Jacques Offenbach was a German-French composer and impresario of the romantic period. He is remembered for his nearly 100 operettas of the 1850s–1870s and his uncompleted opera The Tales of Hoffmann, he was a powerful influence on composers of the operetta genre Johann Strauss, Jr. and Arthur Sullivan. His best-known works were continually revived during the 20th century, many of his operettas continue to be staged in the 21st; the Tales of Hoffmann remains part of the standard opera repertory. Born in Cologne, the son of a synagogue cantor, Offenbach showed early musical talent. At the age of 14, he was accepted as a student at the Paris Conservatoire but found academic study unfulfilling and left after a year. From 1835 to 1855 he earned his living as a cellist, achieving international fame, as a conductor, his ambition, was to compose comic pieces for the musical theatre. Finding the management of Paris' Opéra-Comique company uninterested in staging his works, in 1855 he leased a small theatre in the Champs-Élysées.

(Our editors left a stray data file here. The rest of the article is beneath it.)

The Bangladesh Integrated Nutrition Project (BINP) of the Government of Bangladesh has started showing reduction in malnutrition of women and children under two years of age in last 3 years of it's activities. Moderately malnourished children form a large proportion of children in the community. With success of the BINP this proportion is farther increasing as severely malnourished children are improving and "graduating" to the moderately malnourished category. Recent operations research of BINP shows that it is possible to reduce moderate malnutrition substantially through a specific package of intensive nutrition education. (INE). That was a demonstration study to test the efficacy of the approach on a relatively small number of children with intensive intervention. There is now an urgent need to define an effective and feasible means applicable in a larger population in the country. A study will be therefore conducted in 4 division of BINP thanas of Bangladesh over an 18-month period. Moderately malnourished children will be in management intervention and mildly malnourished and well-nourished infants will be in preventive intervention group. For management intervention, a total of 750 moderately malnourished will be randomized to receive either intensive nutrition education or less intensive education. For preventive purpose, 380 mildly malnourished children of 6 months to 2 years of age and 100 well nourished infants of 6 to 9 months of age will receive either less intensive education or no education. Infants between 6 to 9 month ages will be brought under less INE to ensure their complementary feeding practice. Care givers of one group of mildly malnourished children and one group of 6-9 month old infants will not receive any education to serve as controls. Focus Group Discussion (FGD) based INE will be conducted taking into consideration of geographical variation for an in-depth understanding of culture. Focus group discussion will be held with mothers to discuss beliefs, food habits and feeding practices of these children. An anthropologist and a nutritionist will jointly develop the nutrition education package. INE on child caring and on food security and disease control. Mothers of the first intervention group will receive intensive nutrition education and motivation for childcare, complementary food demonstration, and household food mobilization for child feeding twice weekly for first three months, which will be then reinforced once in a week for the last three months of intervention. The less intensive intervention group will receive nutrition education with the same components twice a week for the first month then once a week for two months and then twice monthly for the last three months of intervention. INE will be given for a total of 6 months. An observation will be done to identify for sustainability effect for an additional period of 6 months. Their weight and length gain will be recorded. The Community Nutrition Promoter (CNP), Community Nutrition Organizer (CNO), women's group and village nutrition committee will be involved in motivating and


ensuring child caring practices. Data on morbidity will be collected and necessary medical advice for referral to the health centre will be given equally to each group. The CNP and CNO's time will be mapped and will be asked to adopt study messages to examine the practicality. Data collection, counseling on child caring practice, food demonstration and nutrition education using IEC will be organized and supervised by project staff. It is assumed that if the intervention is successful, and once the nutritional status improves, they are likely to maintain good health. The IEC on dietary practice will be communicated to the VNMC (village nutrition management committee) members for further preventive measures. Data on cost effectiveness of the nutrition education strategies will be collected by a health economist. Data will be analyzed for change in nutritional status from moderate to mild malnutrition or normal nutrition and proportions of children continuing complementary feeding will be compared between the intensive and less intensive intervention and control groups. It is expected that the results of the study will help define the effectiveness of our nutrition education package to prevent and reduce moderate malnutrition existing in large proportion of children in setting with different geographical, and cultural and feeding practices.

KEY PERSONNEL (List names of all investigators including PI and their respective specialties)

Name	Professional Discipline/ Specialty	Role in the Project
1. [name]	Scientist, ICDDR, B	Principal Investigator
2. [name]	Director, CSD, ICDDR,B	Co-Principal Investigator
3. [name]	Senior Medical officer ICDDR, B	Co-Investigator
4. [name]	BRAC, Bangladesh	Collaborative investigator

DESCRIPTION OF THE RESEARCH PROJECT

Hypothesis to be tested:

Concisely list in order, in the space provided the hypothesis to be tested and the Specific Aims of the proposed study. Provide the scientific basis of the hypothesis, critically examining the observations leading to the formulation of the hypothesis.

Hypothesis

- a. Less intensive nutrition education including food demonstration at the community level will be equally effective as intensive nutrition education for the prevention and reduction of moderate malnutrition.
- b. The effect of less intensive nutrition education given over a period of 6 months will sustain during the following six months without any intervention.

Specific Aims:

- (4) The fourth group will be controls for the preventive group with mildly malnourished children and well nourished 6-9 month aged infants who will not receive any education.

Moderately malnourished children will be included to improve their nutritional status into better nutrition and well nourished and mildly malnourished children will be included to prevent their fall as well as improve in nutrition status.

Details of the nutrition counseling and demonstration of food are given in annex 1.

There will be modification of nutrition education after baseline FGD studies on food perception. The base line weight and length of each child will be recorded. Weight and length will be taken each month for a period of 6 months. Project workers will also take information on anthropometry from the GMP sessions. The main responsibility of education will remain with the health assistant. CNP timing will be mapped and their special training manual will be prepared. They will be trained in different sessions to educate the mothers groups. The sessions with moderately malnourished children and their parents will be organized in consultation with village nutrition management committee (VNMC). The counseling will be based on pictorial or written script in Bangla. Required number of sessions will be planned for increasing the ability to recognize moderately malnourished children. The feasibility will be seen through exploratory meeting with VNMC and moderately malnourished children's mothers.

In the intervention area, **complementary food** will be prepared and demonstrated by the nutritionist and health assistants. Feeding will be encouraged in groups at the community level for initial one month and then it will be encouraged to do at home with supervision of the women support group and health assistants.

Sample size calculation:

There he presented a series of his own small-scale pieces. In 1858, Offenbach produced his first full-length operetta, Orphée aux enfers, exceptionally well received and has remained one of his most played works. During the 1860s, he produced at least 18 full-length operettas, as well as more one-act pieces, his works from this period included La belle Hélène, La Vie parisienne, La Grande-Duchesse de Gérolstein and La Périchole. The risqué humour and gentle satiric barbs in these pieces, together with Offenbach's facility for melody, made them internationally known, translated versions were successful in Vienna and elsewhere in Europe. Offenbach became associated with the Second French Empire of Napoleon III. Napoleon III granted him French citizenship and the Légion d'Honneur. With the outbreak of the Franco-Prussian War in 1870, Offenbach found himself out of favour in Paris because of his imperial connections and his German birth, he remained successful in London, however. He re-established himself in Paris during the 1870s, with revivals of some of his earlier favourites and a series of new works, undertook a popular U.